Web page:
Tereza Cz. Dvořáková

Saturday 1. 6. 2019 - 11:30

Hranicar - Cinema Hall

Have you ever considered why we enjoy watching films so much? People have always been fascinated by moving pictures and powerful stories. What can we find out, though, when we try to focus on just a short part of a film a bit more? We break the immersion in the story and such arguments as “like/don’t like” stop being relevant. The situation thus forces us to focus on HOW instead of WHAT. Try to notice how it is filmed, how it is edited, how it sounds, how it feels, and why that might be. In which ways is the manner a a specific film is made different from other films. In what ways is it the same. When we look at a short part of a film in more detail – watch it several times, try to describe it – we often notice elements that can be used to describe the style of the whole film. We find out if the film’s form is somehow influenced by its topic. We return to the story, to the WHAT we like so much as viewers, but we now perceive it enriched by the awareness of how the story is in harmony with the filming style, and that helps us perceive its uniqueness.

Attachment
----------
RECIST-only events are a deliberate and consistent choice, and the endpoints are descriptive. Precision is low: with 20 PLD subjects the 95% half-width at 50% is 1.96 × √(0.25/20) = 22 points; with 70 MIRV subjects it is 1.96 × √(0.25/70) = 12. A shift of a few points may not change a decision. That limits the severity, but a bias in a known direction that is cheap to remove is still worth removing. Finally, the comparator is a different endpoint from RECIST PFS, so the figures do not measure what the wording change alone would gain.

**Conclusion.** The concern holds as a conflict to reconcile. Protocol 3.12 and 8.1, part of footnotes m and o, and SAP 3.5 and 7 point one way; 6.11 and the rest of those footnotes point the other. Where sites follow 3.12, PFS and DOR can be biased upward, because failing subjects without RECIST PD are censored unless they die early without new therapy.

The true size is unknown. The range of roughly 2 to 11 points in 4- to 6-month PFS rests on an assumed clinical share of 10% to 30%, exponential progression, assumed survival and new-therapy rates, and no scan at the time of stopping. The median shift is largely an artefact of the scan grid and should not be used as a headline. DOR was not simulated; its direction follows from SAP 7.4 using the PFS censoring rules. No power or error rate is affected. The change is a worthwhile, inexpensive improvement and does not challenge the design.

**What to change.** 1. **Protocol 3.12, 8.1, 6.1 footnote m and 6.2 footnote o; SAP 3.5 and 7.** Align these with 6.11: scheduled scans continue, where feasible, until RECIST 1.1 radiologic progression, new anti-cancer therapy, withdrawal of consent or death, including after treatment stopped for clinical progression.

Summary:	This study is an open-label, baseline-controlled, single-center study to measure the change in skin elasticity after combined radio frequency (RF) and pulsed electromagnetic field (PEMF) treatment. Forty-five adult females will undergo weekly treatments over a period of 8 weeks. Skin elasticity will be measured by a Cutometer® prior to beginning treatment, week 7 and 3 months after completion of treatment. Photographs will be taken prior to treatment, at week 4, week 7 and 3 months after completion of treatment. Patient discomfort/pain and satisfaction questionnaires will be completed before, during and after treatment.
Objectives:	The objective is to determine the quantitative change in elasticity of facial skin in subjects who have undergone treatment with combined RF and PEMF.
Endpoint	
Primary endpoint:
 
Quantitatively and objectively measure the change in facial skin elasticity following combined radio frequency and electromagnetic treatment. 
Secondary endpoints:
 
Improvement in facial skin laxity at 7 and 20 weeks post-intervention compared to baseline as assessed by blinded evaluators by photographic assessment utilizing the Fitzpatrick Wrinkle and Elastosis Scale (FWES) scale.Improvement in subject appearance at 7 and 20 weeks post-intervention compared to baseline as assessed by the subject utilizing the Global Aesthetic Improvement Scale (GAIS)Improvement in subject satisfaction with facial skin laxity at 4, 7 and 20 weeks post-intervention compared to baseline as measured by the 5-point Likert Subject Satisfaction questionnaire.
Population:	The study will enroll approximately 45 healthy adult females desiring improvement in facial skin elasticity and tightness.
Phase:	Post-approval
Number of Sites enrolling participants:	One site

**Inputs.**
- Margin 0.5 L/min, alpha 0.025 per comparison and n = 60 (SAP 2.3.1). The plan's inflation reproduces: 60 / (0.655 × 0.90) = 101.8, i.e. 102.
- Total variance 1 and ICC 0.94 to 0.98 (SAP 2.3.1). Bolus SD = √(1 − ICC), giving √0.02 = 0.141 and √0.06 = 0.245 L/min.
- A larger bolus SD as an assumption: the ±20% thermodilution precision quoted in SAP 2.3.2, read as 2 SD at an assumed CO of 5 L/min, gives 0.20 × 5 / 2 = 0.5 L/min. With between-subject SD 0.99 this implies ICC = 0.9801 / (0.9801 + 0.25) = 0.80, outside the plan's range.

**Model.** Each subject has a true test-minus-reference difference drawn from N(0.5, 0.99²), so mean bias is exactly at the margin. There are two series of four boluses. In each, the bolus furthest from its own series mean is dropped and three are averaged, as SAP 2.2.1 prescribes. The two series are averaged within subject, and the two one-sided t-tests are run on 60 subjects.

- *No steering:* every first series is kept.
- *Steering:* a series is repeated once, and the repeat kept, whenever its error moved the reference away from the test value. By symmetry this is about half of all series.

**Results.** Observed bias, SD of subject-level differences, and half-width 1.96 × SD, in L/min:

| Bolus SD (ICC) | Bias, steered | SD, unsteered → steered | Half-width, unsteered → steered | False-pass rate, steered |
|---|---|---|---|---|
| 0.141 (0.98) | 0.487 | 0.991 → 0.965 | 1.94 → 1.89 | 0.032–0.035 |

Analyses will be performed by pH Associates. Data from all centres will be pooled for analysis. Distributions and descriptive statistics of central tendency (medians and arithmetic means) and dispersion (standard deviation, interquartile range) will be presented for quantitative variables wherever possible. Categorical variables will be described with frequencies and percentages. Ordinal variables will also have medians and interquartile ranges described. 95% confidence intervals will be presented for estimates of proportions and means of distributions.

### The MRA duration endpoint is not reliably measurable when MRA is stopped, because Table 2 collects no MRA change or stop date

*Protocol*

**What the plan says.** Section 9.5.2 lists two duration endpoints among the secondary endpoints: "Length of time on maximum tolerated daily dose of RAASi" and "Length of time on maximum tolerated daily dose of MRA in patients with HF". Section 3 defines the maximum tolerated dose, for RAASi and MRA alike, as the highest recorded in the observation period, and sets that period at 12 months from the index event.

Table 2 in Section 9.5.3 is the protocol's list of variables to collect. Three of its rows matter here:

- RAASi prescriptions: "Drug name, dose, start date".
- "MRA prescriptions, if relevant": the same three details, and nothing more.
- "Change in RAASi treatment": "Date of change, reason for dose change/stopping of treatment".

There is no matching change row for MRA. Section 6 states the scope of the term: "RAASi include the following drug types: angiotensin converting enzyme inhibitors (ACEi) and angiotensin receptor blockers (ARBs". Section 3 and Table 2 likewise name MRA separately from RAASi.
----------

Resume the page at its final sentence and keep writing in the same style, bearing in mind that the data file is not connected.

Tereza Czesany Dvořáková, PhD.

She teaches Film History and Film Theory at the Film Studies Department of the Faculty of Arts of the Charles University in Prague, at FAMU, and at the University of Creative Communication. Among other things, she specializes in the history of Czech and German film, and also in film education for children and youth. Together with her colleagues, she has designed the ELBE DOCK student program and selected topics and lecturers.


ISAMA ZING: About documentary music

Saturday 1. 6. 2019 - 16:30

Hranicar - Gallery

Isama Zing is a producer, DJ, and a member of Mäss micro collective. His compositions oscillate between carefully crafted post-industrial soundscapes and spontaneous bursts of euphoric energy, represented by his playful melodic structures. The collection of everyday motifs with frequent industrial mapping of territories has become a reverberation of civilizational machinery, processually crumbling apart and melting together again in Isama Zing’s music. He also composes soundtracks for theater and dance performances, and also for short and full-length films – he created the scores for the documentary film Mečiar (The Lust for Power, 2017), and for the film Špína (Filthy, 2017).


The project is co-financed by the Governments of Czechia, Hungary, Poland and Slovakia through Visegrad Grants from International Visegrad Fund.